Hans Magnus Enzensberger

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The following article is from The Great Soviet Encyclopedia (1979). It might be outdated or ideologically biased.

Enzensberger, Hans Magnus


Born Nov. 11, 1929, in Kaufbeuren, Bavaria. German writer (Federal Republic of Germany).

From 1949 to 1954, Enzensberger studied German philology, literary criticism, and philosophy in German universities and at the Sorbonne. His collections In Defense of the Wolves (1957), The Country’s Tongue (1960), and Writing of the Blind (1964) reflect the traditions of German political lyric poetry established by B. Brecht and E. Kastner. In these works, Enzensberger opposed militarism and narrow nonpolitical attitudes. His poetry is deliberately devoid of strong emotion.

Enzensberger also writes publicist works and critical essays on art and politics, for example, Trivia (1962) and Politics and Crime (1964). His play Interrogation in Havana (published 1970) is a montage of the proceedings of the interrogations of participants in the unsuccessful intervention in Cuba in 1961. Since 1965, Enzensberger has been an editor of the “New Left” publication Kursbuch.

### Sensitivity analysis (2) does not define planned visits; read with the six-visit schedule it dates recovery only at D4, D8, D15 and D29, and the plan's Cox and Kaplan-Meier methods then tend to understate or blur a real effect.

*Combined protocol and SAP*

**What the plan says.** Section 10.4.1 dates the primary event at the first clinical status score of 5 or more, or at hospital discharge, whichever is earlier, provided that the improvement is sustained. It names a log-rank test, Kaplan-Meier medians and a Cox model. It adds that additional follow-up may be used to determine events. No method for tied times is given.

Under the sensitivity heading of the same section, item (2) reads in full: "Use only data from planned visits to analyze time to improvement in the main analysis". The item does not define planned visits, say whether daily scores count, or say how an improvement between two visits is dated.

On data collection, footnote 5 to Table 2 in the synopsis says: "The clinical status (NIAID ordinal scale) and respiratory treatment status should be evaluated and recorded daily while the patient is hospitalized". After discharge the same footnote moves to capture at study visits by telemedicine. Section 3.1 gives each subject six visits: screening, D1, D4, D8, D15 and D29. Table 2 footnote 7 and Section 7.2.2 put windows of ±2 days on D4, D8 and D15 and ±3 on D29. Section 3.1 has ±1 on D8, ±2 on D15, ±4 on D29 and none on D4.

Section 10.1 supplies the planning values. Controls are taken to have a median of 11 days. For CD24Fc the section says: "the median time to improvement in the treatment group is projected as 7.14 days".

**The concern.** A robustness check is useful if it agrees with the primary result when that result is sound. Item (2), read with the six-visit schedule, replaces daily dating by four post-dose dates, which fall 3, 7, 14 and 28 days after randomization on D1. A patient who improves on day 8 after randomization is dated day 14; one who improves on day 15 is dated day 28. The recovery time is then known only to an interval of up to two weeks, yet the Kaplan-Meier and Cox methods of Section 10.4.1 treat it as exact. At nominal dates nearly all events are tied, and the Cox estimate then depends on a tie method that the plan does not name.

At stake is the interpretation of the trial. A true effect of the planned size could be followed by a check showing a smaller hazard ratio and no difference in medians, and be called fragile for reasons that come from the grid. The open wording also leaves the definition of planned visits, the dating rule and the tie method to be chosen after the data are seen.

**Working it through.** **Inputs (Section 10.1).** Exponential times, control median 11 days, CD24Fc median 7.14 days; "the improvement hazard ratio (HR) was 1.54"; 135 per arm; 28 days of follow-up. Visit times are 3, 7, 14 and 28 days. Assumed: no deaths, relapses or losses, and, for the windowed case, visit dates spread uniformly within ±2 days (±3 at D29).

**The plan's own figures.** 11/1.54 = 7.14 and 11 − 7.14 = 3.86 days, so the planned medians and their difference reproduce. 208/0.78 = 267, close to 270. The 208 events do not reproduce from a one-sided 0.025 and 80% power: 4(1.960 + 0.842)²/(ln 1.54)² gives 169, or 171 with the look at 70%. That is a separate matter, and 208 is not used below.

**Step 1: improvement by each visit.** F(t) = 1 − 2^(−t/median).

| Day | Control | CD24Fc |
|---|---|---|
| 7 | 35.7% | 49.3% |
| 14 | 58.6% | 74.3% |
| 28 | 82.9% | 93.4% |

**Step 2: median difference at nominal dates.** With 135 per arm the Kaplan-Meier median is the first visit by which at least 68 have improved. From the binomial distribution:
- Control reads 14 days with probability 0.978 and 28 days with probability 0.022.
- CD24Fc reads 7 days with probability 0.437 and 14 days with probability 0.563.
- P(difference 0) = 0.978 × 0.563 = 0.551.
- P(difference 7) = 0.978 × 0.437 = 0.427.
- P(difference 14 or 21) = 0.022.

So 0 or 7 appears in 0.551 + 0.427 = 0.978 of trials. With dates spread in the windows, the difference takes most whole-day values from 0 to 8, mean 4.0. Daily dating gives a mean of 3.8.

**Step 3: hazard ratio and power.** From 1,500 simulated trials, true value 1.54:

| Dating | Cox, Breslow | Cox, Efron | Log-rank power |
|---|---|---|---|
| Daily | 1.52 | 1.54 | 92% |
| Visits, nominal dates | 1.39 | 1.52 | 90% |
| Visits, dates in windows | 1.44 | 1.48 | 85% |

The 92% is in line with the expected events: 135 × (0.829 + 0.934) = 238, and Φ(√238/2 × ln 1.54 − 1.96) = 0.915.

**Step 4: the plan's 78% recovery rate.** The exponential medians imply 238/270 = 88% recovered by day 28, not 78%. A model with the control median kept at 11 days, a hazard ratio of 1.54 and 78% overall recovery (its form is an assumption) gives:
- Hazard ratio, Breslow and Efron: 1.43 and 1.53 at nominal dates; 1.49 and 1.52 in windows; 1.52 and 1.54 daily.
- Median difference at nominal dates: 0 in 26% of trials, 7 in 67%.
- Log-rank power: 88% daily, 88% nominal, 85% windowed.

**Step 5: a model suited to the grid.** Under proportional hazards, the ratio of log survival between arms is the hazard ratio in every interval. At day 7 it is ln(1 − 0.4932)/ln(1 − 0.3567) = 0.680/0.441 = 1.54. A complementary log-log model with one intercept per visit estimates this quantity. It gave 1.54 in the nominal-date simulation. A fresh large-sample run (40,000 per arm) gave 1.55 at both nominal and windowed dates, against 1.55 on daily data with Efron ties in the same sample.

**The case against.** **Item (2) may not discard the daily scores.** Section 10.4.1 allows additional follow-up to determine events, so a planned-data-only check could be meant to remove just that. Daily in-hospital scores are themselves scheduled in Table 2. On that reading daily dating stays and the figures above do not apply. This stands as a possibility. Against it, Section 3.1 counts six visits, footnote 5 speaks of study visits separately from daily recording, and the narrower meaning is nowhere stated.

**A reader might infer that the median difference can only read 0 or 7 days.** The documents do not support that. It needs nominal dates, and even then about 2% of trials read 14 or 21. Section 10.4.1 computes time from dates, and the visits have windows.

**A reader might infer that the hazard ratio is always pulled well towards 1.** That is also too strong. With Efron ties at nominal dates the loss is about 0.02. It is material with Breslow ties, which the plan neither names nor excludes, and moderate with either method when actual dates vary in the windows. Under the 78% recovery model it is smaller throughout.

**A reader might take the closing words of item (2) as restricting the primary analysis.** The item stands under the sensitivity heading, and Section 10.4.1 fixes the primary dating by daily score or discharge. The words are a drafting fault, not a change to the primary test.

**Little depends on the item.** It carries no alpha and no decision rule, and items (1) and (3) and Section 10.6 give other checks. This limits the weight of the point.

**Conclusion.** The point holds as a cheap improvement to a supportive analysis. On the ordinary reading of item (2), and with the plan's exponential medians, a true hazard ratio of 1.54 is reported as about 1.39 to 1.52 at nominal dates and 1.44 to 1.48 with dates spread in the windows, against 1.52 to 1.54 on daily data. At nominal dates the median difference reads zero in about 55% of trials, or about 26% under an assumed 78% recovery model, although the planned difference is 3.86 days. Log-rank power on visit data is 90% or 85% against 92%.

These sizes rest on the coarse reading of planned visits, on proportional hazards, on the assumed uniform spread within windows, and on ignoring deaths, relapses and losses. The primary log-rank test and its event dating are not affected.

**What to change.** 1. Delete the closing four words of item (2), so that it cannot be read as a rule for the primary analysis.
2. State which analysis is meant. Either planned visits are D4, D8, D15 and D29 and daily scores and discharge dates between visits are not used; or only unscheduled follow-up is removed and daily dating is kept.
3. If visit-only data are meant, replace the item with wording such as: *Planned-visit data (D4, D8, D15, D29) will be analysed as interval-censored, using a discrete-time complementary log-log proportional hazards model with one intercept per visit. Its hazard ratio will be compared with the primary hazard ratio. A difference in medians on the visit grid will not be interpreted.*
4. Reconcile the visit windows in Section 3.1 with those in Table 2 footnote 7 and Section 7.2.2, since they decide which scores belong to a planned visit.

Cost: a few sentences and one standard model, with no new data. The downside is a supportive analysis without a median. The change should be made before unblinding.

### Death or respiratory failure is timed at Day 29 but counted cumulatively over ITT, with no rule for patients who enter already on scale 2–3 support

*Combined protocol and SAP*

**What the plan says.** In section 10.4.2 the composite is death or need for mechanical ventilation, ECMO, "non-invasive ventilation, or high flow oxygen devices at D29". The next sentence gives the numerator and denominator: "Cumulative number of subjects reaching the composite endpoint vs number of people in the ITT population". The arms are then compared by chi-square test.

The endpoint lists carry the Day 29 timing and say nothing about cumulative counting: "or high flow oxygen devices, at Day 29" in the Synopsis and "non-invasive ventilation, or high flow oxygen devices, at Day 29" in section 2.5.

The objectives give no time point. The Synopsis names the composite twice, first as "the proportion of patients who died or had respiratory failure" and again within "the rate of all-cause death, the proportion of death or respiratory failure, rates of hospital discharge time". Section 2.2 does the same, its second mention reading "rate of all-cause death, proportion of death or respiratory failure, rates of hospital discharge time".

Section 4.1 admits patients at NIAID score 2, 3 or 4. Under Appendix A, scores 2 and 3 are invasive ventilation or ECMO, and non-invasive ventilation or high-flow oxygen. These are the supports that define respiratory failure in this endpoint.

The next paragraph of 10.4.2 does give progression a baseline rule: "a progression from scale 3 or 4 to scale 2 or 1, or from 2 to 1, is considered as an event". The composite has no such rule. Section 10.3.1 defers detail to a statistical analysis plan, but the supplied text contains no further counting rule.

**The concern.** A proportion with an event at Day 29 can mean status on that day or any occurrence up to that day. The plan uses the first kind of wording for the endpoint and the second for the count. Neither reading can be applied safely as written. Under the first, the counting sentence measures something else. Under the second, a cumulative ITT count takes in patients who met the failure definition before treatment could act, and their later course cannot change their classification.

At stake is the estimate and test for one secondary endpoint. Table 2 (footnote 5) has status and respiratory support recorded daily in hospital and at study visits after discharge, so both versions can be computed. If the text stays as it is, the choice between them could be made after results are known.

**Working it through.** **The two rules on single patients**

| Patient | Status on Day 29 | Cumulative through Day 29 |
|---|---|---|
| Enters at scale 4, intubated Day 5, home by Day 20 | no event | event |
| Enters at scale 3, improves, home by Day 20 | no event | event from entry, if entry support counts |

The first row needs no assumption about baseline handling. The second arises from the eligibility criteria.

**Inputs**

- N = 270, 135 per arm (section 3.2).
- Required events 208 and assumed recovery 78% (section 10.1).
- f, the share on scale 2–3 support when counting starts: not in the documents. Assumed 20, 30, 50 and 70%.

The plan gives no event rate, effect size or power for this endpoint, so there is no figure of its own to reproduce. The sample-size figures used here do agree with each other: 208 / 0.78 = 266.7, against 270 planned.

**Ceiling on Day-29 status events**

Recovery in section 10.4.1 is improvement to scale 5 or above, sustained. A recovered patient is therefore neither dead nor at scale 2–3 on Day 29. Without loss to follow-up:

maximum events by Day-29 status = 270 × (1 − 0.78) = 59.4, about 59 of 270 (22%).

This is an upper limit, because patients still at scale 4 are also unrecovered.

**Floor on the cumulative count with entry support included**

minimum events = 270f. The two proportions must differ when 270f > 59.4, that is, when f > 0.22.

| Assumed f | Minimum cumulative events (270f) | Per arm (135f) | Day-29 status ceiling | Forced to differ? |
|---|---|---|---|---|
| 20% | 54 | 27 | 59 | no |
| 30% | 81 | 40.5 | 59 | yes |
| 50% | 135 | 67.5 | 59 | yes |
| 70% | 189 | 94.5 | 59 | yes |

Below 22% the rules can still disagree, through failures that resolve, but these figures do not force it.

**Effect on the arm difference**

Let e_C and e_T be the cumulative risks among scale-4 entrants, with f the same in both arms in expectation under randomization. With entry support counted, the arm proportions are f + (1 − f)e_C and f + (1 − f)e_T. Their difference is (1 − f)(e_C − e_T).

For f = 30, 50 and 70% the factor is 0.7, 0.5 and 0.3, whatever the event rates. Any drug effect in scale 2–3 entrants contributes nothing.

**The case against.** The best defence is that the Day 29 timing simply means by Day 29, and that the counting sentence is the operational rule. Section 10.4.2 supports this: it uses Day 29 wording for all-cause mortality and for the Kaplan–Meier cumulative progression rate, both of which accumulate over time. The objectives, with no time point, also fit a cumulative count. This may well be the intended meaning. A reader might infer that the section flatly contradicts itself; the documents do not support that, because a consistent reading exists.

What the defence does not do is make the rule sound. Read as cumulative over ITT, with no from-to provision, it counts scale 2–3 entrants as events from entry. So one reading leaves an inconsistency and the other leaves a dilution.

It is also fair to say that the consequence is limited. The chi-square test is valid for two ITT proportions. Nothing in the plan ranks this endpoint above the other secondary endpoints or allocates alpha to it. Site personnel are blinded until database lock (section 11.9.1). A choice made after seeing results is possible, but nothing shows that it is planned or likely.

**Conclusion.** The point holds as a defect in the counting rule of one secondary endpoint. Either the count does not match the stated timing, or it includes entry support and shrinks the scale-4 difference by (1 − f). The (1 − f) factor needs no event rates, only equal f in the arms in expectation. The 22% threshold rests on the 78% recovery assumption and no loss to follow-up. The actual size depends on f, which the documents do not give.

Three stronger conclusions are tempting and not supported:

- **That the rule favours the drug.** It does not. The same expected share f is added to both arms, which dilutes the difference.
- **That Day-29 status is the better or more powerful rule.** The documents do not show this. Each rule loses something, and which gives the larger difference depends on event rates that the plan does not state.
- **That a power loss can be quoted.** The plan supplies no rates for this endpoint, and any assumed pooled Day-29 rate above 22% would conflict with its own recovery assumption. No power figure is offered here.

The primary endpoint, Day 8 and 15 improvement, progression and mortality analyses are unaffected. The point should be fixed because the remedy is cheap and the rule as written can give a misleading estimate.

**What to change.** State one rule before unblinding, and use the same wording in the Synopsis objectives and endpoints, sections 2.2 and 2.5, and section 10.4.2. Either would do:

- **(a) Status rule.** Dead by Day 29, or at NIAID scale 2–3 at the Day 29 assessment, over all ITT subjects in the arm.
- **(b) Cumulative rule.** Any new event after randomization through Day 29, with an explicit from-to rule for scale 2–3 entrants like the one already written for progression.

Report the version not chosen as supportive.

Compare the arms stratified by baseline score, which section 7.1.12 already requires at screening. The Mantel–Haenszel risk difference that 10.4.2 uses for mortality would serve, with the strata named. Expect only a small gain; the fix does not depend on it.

In 1963, Enzensberger won the Georg Büchner Prize.


Der kurze Sommer der Anarchie. Frankfurt am Main, 1972.
In Russian translation:
“Stikhi—moi teni.” Inostrannaia literatura, no. 10, 1966.


Arkhipov, Iu. I. “Levyi radikalizm v literature FRG.” In Ideologich. bor’baisovr. kul’tura. Moscow, 1972.
Über H. M. Enzensberger. Edited by J. Schickel. [Frankfurt am Main, 1970.] (Contains bibliography.)
The Great Soviet Encyclopedia, 3rd Edition (1970-1979). © 2010 The Gale Group, Inc. All rights reserved.